If you ever wondered what you just read: It might have been bullshit. To test a text on its content of empty phrases, filler and hot air, you can use the blabla-meter for german or english text. Just don’t make the mistake to examine the last apidoc comments you hopefully have written. It might crush your already little motivation to write another one.
Review on Soplets
In one of the last talks on the Java User Group Karlsruhe, there was a presentation of “Soplets”, a new concept to program in Java. One of our attendees summarized the talk and the concept for us. You might want to check out Soplets on your own, but we weren’t convinced of the approach. There are many practical problems with the solution that aren’t addressed yet.
Review on TDD code camp
One of our attendees lead a code camp with students, targeting Test Driven Development as the basic ruleset for programming. The camp rules closely resembled the rules of Code Retreats by Corey Haines and had Conway’s Game of Life as the programming task, too. With only rudimentary knowledge about TDD and Test First, the students only needed four iterations to come up with really surprising and successful approaches. It was a great experience, but showed clearly how traditional approaches like “structured object-oriented analysis” stands in the way of TDD. Example: Before any test was written to help guide the way, most students decided on the complete type structure of the software and didn’t aberrate from this decision even when the tests told them to.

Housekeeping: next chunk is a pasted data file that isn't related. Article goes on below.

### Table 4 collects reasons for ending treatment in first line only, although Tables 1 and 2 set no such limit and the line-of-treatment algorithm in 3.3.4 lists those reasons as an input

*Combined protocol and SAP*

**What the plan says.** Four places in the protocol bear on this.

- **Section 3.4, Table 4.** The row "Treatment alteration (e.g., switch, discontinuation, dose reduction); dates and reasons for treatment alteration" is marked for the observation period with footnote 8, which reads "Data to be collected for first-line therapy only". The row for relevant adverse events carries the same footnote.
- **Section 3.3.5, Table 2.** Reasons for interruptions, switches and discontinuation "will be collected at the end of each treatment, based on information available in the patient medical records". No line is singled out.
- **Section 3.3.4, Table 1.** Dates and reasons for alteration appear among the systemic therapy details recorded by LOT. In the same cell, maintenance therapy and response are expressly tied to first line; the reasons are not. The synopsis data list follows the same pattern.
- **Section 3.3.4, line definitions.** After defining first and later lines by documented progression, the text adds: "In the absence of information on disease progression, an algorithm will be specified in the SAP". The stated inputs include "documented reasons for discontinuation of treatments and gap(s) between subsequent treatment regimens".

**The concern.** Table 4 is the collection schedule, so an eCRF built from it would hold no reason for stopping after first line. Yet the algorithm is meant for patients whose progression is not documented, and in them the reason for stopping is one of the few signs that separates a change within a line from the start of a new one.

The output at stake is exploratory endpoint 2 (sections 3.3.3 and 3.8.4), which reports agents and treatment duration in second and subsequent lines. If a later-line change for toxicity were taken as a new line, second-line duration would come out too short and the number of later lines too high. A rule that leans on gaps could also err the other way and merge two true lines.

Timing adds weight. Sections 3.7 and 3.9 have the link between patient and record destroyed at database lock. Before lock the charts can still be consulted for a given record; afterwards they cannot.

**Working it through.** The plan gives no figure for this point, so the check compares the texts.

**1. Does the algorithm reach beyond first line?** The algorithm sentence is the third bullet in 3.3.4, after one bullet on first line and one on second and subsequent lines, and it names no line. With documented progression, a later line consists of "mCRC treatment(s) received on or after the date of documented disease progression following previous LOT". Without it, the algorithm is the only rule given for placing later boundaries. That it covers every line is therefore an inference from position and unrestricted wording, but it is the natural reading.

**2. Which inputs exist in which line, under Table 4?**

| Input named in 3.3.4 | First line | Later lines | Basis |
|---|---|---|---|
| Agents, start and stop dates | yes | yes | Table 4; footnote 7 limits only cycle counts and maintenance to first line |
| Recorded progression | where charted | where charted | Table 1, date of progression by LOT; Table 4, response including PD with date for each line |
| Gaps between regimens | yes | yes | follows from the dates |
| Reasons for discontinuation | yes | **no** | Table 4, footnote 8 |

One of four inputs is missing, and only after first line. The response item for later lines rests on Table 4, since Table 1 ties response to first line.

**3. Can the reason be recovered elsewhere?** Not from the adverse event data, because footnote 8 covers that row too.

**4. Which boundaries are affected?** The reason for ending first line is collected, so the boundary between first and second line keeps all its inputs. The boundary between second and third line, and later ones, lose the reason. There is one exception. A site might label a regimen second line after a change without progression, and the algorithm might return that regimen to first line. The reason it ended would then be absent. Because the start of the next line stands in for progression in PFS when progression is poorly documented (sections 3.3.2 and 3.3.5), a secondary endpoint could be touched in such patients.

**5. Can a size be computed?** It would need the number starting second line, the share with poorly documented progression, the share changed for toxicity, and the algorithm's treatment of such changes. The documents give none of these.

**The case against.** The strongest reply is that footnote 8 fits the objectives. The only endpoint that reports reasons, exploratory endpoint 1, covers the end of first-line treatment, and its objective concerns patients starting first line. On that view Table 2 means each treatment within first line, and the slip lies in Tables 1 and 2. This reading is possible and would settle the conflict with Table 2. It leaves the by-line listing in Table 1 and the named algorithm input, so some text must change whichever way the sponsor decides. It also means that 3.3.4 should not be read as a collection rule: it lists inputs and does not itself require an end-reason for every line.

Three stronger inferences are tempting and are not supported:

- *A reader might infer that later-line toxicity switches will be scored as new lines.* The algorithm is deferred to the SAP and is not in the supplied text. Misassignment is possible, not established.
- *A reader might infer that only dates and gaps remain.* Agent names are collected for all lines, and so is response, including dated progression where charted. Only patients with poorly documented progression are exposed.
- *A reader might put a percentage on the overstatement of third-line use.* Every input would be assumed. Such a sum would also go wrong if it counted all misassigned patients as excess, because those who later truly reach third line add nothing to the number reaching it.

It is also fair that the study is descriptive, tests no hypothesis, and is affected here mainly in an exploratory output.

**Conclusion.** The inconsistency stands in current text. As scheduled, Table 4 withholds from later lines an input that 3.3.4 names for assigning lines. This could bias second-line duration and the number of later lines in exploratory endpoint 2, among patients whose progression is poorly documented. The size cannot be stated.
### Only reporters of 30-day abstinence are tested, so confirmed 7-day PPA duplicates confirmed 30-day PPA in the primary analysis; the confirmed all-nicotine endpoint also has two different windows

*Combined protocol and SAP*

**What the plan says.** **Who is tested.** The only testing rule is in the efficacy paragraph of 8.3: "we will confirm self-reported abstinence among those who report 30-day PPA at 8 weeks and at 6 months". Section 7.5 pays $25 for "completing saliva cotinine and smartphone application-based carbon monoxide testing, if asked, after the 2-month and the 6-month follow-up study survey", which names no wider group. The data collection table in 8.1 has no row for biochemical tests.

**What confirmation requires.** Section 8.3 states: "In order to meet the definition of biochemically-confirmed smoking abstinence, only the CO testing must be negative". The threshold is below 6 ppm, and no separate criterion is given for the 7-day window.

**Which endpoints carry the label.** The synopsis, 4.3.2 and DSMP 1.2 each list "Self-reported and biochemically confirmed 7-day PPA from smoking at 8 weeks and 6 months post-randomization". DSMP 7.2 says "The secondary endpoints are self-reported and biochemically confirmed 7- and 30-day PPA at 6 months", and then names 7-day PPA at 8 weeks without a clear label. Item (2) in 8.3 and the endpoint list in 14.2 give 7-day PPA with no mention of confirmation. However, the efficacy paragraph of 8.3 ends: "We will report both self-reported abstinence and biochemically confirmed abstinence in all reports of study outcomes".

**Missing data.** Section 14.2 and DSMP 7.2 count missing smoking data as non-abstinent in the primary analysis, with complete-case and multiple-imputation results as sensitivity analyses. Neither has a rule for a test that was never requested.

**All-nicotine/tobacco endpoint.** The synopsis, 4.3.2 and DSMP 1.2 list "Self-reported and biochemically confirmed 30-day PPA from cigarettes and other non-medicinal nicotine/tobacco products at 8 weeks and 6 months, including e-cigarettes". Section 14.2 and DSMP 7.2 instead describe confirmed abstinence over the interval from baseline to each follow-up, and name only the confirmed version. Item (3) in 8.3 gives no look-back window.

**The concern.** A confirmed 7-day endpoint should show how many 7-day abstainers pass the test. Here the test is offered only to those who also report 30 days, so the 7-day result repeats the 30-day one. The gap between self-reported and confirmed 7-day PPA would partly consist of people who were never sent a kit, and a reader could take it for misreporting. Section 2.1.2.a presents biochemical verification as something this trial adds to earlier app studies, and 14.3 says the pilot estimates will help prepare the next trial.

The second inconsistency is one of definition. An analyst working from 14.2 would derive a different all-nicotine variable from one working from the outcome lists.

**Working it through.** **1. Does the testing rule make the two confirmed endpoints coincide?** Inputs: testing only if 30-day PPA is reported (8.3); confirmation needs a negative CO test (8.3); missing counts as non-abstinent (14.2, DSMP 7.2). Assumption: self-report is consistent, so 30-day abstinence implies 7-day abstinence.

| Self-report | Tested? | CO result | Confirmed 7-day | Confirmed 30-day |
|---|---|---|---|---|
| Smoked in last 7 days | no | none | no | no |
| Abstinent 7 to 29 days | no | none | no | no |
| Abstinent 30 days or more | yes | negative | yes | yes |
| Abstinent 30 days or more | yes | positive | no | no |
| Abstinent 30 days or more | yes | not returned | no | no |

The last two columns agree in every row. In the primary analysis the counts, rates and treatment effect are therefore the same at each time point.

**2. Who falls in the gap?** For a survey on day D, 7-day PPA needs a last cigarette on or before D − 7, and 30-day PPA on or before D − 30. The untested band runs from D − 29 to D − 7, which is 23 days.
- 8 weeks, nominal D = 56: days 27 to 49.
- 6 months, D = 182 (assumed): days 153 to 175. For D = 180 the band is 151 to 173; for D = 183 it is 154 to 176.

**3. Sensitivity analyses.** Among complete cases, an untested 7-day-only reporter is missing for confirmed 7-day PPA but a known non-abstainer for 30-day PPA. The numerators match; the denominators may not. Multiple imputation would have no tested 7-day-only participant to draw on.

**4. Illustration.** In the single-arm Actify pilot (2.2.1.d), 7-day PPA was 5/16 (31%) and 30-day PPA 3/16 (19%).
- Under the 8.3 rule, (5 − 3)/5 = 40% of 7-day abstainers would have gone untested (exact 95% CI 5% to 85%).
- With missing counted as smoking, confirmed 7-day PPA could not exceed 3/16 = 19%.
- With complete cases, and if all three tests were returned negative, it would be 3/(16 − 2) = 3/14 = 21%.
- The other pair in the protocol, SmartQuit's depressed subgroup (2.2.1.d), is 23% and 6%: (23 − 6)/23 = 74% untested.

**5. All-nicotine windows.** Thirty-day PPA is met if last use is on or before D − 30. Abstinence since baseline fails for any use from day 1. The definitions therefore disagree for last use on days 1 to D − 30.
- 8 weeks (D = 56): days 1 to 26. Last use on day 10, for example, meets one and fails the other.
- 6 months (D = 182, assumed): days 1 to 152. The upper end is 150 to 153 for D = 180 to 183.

Report of Grails meetup
Earlier last week, the first informal Grails User Group Karlsruhe meeting was held. It started on a hot late evening some distance out of town in a nice restaurant. The founding members got to know each other and exchanged basic information about their settings. The next meeting is planned with presentations. We are looking forward to what this promising user group will become.
This Dev Brunch was a lot of fun and new information and inspiration. As always, it had a lot more content than listed here, this summary is just a best-of. We are looking forward to the next Dev Brunch at the Softwareschneiderei. And as always, we are open for guests and future regulars. Just drop us a notice and we’ll invite you over next time.
8 thoughts on “Summary of the Schneide Dev Brunch at 2012-05-27”